Paul Thurrott's Short Takes: October 16, 2015
Because I’ve been to New York four times in the past month, this week’s other news includes a new Microsoft/PC makers marketing campaign for Windows 10, you’re getting the Windows 10 upgrade whether you want it or not, the real reason Microsoft moved Ignite from Chicago to Atlanta, Netflix called out for its baloney, and Microsoft pushes Mac users to switch.
PC does whaat?!?
Microsoft is teaming up with its PC maker partners for a change and cross-promoting Windows 10 and the new PC designs on which it runs. As part of this promotion, a new ad campaign called—yes, really—“PC Does What?”—will showcase HP, Dell, and Lenovo hardware, plus Intel’s vaunted microprocessors, and try to convince the 500 million people or so still using old PCs to pull out their checkbooks and upgrade. I’m all for getting as many people as possible on Windows 10. Well, except for this next thing….
Say Goodbye to Traditional PC Lifecycle Management
Traditional IT tools, including Microsoft SCCM, Ghost Solution Suite, and KACE, often require considerable custom configurations by T3 technicians (an expensive and often elusive IT resource) to enable management of a hybrid onsite + remote workforce. In many cases, even with the best resources, organizations are finding that these on-premise tools simply cannot support remote endpoints consistently and reliably due to infrastructure limitations.
Microsoft admits that it is delivering Windows 10 upgrade to Windows 7/8 users who did not request it
The good news? It’s all just a big misunderstanding. I’ve received numerous emails from readers using Windows 7 or Windows 8.x who are suddenly presented with a non-refusable offer in Windows Update to upgrade to Windows 10 … even though they never had agreed to such a thing. After hours of conspiracy theory silliness, however, Microsoft finally came clean. “As part of our effort to bring Windows 10 to existing genuine Windows 7 and Windows 8.1 customers, the Windows 10 upgrade may appear as an optional update in the Windows Update (WU) control panel,” a Microsoft statement notes. “This is an intuitive and trusted place people go to find Recommended and Optional updates to Windows. In the recent Windows update, this option was checked as default; this was a mistake and we are removing the check.” My worry, of course, is that people won’t understand what’s happening and wipe out a perfectly-good Windows install by mistake. This kind of thing is inexcusable.
“Only 5% of Mac users at IBM need help desk support, compared to 40% of PC users”
Maybe they’re just not working hard enough. I mean, they are Mac users.
The real reason Ignite switched from Chicago to Atlanta?
Brad has already reported on Microsoft’s surprise decision to switch its Ignite trade show from May to September, and to switch the venue from Chicago to Atlanta. But I think I know why they switched venues, and it has nothing to do with the admittedly terrible congestion between downtown Chicago and the McCormick Place convention center, which felt like it was 127 miles away. It’s because McCormick Place was already booked in September. Once Microsoft made the decision to space out its big shows—with Build in Spring, WPC in Summer, and Ignite in the Fall—fate intervened, forcing a venue change. That’s my theory, anyway. Or, Mary Jo Foley’s theory, since we were debating this yesterday afternoon and I think she’s onto something.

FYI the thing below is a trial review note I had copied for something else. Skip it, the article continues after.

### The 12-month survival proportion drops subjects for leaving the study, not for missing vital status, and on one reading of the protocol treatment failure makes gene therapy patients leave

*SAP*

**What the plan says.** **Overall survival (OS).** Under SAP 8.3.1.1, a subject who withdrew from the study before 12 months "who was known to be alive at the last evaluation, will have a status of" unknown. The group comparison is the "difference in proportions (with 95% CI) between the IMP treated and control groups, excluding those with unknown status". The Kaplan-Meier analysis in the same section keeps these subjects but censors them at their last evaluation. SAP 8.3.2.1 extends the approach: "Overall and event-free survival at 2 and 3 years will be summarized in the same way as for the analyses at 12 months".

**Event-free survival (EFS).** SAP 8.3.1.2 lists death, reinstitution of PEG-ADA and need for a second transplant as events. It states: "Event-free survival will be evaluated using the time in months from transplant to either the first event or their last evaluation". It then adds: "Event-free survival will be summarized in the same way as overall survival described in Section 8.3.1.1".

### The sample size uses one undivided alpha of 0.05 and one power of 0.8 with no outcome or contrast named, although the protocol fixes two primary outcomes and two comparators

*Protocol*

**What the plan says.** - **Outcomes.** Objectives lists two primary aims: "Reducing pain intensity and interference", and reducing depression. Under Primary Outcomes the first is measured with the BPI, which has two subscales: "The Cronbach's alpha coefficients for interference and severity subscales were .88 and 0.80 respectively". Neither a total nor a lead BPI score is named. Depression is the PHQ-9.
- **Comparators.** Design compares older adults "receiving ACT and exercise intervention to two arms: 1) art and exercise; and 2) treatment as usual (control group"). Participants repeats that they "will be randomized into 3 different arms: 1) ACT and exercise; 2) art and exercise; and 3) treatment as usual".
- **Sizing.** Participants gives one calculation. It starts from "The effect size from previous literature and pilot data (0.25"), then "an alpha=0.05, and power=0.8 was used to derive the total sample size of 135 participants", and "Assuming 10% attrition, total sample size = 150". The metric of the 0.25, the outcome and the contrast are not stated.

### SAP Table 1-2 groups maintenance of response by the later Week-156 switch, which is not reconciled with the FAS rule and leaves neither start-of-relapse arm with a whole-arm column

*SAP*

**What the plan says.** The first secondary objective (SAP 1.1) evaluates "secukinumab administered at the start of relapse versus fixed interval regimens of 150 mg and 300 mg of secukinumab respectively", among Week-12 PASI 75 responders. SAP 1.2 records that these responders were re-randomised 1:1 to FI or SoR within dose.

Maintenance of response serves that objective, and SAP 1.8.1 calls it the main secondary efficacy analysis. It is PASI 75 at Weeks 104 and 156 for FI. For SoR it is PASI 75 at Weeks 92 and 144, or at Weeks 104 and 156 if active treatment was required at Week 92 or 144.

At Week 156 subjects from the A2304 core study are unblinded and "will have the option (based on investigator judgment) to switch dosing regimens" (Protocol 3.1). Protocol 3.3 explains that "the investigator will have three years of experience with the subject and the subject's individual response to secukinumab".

Netflix blames switchover to chip-based credit cards for subscriber slowdown
Netflix pulled a classic “he did it!” this week when it blamed the previous quarter’s slowing subscriber growth on an industry switchover to security chip-based credit cards in the United States. (I’m sure it had nothing to do with the uneven quality of the latest season of “House of Cards.”) But credit card companies and financial transaction firms immediately called Netflix on its baloney. “If this was an issue in the industry right now, we [wouldn’t] only hear about it from Netflix,” Cayan CEO Henry Helgeson told the Wall Street Journal. Plus there’s the whole thing where chip-based cards only impact in-person transactions. Plus Spotify, which has publicly stated of this fiasco, “We’re not seeing anything significant.”
“Yahoo Offers Password-Free Login for Email”
Next-up: Given the number of ads on this service, it’s fair to say they’re also offering email-free email.
Microsoft Store lures Mac owners with new Windows 10 PCs
Unrelated to the “PC Does What?” campaign noted above, the Microsoft Store this week announced a limited-time in-store incentive program that will give customers a minimum of $300 for trading in an old laptop PC when they buy a new PC that costs $599 or more. But there are two humorous caveats. First, you can’t trade in for a Surface, which is pretty much all anyone would want right now. And second, the trade-in value actually starts at $200 if you’ve got a PC. To get a minimum of $300, you need to trade-in a Mac. Good stuff.
“Samsung rushes out rose gold Galaxy to meet South Korea’s iPhone 6s launch”
There’s shameless. And then there’s Samsung Shameless.
Speaking of which…
“An ambivalent guy grapples with the question of what it means for a man to carry a pink iPhone
Ladies and gentlemen, the Wall Street Journal. Covering topics of import since 1889.